Mosquito was an expert at the stock whip; Dick a Dick was the veritable Artful Dodger of the group, due to his amazing ability to dodge cricket balls hurled at him from ten paces; Johnny Cuzens, whose action was catapult-like in the Jeff Thomson mould, could run like the wind; and Redcap nailed a squirrel scampering up a tree at Mote Park with the deadly accuracy of Viv Richards throwing down the wicket in the field.


The Aboriginal players who toured England in 1868
Twopenny (standing, first from right) was a fast bowler but marked his presence on the tour of England with his lower-order hitting
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The 1868 Australian team won 14, lost 14 and drew 19 of their matches in England in 1868. This was Australia's first international sporting tour of England, and the team delighted crowds with their cricket, athletic prowess and throwing of spears and boomerangs.

Mullagh excelled with bat and ball, hitting 1698 runs at 23.65 and taking 245 wickets at 10. At the other end of the scale was Sundown, a specialist batsman who played only two matches and scored one run. It was the only run Sundown ever scored in any match, either in Australia or in England. He must have been the original hero of the legend: "In the first innings he made one and in the second he was not quite so successful."

Back in Australia, Twopenny played one first-class match for New South Wales against Victoria in the summer of 1869-70. He was the first man of Aboriginal descent to play top cricket, but his one game produced just eight runs in two completed innings and figures of 0 for 56 off 30 fruitless overs.

However, his all-run nine on the 1868 tour is a batting record that will stand forever.

Ashley Mallett took 132 Tests wickets in 38 Tests for Australia. An author of over 25 books, he has written biographies of Clarrie Grimmett, Doug Walters, Jeff Thomson and Ian Chappell, and Lords' Dreaming, an account of the 1868 Australian tour of England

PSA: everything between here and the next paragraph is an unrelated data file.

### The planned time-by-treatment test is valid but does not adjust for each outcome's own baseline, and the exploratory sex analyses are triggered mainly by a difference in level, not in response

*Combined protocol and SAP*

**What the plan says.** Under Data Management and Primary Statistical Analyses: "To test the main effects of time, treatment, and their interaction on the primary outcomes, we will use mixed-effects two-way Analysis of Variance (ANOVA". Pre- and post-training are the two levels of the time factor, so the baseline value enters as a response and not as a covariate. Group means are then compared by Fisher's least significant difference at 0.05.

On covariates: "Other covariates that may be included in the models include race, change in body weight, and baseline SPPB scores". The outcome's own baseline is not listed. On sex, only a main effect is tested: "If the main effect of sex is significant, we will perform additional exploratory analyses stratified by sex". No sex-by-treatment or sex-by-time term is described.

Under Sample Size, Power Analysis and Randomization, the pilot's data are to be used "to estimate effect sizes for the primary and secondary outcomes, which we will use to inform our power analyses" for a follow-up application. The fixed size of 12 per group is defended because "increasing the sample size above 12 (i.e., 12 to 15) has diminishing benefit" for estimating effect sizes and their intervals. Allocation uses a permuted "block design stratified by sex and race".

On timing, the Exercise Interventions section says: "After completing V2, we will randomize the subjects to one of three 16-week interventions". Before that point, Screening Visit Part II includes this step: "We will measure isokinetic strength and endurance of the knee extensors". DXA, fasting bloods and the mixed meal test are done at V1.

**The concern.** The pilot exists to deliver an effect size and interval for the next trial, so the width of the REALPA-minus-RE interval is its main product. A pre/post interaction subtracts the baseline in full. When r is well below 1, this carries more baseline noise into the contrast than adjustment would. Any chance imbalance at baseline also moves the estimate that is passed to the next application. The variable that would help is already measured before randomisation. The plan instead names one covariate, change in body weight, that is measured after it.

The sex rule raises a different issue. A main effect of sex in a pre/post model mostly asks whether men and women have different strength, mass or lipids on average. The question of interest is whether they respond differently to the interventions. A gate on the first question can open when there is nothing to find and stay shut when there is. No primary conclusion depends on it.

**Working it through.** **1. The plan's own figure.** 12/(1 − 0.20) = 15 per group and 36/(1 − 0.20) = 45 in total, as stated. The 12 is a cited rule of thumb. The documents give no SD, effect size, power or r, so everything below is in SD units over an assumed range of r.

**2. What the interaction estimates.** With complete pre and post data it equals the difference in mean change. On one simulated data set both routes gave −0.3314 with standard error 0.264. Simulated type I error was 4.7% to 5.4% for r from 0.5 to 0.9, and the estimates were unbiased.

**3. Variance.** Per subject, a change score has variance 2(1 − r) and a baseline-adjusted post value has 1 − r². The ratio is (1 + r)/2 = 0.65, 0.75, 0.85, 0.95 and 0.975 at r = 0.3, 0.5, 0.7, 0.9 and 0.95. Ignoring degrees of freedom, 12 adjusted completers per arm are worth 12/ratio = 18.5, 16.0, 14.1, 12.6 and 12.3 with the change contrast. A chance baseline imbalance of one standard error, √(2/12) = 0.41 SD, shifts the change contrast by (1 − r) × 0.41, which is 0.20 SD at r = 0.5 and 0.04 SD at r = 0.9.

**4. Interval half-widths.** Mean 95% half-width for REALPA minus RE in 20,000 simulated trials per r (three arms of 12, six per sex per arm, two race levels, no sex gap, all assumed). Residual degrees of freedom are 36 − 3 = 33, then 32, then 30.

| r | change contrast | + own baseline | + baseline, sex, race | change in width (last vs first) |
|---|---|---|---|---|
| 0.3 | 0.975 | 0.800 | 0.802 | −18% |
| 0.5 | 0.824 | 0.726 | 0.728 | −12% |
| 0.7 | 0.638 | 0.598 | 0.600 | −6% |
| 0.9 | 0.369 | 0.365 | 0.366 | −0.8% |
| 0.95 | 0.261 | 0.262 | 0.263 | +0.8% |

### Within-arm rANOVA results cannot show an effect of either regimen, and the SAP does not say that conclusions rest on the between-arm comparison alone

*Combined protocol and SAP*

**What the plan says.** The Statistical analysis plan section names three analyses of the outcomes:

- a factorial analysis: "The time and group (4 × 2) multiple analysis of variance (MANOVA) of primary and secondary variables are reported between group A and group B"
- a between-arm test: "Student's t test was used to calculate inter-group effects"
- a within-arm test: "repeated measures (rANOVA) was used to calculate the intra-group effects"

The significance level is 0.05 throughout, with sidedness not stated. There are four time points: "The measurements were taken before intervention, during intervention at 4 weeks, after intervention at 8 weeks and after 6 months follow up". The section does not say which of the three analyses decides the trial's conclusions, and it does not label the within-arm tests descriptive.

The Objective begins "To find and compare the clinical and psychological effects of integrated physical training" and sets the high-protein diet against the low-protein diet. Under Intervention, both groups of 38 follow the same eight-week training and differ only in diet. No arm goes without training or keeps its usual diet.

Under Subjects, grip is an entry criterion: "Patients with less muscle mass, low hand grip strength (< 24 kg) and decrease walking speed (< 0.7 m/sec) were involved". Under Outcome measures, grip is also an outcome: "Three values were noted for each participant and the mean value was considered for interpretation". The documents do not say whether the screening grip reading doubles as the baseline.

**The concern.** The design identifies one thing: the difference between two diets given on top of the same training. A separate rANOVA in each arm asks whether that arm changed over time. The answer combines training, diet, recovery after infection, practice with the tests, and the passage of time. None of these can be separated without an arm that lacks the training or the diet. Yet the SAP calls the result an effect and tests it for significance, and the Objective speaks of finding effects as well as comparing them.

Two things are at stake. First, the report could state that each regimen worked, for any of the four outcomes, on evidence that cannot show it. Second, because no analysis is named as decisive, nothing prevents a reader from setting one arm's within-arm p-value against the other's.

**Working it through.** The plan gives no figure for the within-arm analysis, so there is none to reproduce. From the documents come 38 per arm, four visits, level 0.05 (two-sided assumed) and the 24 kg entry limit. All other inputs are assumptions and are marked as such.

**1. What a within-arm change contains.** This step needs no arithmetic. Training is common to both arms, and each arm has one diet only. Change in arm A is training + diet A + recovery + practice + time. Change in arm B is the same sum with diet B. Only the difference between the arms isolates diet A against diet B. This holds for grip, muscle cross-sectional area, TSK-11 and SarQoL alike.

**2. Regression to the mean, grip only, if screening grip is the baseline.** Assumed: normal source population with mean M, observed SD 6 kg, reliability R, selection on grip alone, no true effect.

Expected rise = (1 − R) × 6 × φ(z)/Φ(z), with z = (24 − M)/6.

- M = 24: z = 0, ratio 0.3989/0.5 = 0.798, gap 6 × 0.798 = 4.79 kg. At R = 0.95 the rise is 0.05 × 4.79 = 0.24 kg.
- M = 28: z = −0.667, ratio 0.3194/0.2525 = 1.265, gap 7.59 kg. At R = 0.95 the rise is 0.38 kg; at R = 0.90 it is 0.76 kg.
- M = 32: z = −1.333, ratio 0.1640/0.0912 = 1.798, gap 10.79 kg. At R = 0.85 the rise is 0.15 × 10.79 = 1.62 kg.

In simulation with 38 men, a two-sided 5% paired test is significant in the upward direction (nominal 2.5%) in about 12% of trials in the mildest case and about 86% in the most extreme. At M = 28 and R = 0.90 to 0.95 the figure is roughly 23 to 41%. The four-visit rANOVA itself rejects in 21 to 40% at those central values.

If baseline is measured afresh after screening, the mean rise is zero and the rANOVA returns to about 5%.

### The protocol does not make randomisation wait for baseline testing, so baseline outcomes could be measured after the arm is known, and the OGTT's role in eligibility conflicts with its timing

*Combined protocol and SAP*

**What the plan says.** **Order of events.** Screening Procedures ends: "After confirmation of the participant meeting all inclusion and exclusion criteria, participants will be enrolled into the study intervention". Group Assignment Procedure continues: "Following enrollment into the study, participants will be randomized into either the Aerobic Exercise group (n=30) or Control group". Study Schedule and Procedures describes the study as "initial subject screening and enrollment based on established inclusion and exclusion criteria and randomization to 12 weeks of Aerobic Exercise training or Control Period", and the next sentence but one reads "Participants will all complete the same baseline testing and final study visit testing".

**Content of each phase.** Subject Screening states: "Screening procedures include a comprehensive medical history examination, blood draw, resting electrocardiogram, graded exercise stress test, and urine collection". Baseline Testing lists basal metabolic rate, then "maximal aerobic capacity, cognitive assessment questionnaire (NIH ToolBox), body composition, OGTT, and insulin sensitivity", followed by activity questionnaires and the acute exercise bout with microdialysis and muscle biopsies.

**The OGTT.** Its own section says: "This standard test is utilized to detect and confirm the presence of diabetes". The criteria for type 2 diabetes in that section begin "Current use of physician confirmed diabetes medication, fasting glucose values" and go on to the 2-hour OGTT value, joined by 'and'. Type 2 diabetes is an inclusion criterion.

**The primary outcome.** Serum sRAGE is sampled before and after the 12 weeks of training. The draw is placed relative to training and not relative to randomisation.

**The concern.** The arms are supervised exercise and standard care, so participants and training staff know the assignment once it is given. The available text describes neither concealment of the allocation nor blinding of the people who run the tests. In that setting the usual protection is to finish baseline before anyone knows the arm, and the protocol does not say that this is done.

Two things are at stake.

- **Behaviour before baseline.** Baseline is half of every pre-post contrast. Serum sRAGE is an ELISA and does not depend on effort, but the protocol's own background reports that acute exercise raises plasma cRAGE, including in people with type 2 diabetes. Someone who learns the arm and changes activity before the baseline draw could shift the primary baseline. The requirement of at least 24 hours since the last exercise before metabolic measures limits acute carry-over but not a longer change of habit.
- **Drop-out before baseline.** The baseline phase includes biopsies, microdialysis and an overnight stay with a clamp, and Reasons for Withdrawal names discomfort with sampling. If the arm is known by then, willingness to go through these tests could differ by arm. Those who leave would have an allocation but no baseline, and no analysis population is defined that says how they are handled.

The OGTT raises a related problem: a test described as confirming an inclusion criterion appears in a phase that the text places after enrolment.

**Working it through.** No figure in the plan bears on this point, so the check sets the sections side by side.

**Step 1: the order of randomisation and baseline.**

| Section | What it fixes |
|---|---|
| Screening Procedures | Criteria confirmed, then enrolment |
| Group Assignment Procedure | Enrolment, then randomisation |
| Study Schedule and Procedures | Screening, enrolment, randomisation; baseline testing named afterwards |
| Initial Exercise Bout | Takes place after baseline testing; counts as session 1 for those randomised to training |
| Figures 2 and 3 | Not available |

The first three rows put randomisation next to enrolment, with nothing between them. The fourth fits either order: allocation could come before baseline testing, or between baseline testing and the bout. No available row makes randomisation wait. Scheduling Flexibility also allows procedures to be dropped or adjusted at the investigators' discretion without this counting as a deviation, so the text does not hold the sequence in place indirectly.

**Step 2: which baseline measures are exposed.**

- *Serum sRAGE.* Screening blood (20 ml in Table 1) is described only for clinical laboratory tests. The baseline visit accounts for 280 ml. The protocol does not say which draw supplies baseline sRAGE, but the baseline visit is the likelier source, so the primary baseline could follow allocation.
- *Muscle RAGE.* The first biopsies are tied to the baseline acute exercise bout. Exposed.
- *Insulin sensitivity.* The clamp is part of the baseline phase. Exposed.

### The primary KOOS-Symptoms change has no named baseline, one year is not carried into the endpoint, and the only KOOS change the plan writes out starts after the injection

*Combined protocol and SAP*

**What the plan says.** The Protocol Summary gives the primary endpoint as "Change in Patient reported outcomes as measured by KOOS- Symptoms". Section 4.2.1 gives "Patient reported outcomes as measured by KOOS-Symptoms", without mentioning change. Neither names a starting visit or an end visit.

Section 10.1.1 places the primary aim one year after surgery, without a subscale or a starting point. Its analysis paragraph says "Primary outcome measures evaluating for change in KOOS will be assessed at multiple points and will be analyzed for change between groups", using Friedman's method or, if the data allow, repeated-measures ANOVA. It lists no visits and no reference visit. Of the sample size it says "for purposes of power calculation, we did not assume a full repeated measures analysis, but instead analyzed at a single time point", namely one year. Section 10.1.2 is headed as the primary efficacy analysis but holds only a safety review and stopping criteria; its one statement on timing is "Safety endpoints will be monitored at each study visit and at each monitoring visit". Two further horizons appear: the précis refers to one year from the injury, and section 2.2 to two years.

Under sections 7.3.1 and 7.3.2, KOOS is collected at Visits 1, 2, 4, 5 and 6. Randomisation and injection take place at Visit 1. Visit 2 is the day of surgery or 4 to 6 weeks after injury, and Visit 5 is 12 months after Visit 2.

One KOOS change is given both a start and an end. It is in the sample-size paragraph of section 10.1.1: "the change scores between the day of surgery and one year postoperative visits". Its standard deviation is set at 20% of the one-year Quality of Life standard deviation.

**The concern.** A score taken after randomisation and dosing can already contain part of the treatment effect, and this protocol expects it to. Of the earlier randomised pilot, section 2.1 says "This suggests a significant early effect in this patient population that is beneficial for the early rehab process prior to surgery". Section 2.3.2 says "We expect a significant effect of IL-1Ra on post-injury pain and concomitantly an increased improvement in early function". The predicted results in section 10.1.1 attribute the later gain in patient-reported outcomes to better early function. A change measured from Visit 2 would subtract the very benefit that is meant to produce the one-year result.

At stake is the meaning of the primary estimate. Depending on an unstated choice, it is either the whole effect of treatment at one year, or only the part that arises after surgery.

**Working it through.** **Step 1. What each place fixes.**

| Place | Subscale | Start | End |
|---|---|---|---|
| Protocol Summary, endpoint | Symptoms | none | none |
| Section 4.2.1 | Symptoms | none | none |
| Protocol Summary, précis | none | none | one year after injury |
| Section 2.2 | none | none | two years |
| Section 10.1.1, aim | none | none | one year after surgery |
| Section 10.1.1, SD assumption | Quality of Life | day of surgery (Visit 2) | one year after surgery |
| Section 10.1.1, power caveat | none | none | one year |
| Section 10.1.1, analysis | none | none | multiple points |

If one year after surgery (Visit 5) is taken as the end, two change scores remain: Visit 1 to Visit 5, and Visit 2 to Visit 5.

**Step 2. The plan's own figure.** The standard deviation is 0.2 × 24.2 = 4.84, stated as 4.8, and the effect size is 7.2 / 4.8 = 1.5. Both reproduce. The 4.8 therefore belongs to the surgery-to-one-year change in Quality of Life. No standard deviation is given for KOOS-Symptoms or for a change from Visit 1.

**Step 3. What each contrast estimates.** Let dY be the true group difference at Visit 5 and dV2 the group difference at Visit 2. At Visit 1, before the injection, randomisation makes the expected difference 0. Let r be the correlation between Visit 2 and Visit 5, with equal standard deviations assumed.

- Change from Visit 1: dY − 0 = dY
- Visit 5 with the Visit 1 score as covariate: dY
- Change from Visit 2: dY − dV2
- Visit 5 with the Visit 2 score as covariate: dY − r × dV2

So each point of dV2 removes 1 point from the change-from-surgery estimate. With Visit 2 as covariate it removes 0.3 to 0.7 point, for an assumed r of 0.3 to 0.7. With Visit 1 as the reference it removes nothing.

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Posted by Baddabing on (August 13, 2012, 3:34 GMT)

Great story..but just a small correction if I may, Fred Ponsonby score an all run 9 for MCC vs Cambridge University in 1842, there have been 12 instances of 9 runs off one ball and 2 times where 10 runs were scored,but all except Ponsonby involved overthrows,but of course the match you are referring to is not first class,a bowler taking 15 wickets for 16 runs reminds me of under11's quality cricket,still I cant figure why they had 19 drawn matches out of 47..? with those kind of numbers surelythey would get thru 4 completed innings in only a few hours?

Posted by Meety on (August 13, 2012, 2:39 GMT)

A great read. Must of been a mindblowing experience for them. I've heard about the prowess of Dick a Dick's before, & I've always wondered how he came to be acknowledged to have that skill such that he'd volunteer? Mind boggles!

Posted by fsdb on (August 12, 2012, 14:11 GMT)

Full marks to Ashley Mallet for casting light on some of our native australian forebearers in the game of cricket - and, indeed, to Ashley's teammate Ian Chappell for leading a campaign some years ago to remember the legacy of those brave pioneers.

Posted by AdrianVanDenStael on (August 12, 2012, 10:41 GMT)

Surely a case could be made for treating some of the matches on this tour as the first ever test matches. The game statisticians treat as the first ever test in 1877 (when Charles Bannerman made his famous 165 out of 245) was not billed at the time as a test or international match, so this would introduce no further distortion into the records.

Posted by scragend on (August 12, 2012, 7:53 GMT)

Arvind - the gas holders at the Oval were built in 1853.

Posted by   on (August 12, 2012, 5:22 GMT)

Fantastic trivia :) Slowly becoming an ardent fan !! One nit-pick : " ...soar the entire length of the ground, past the famous gas holders and back to a position where the ancient...". Gas holders in 1868 looks a tad unlikely.

Don't know when the gas holders were installed but then I think you know it and I am just walking in to a trap here :)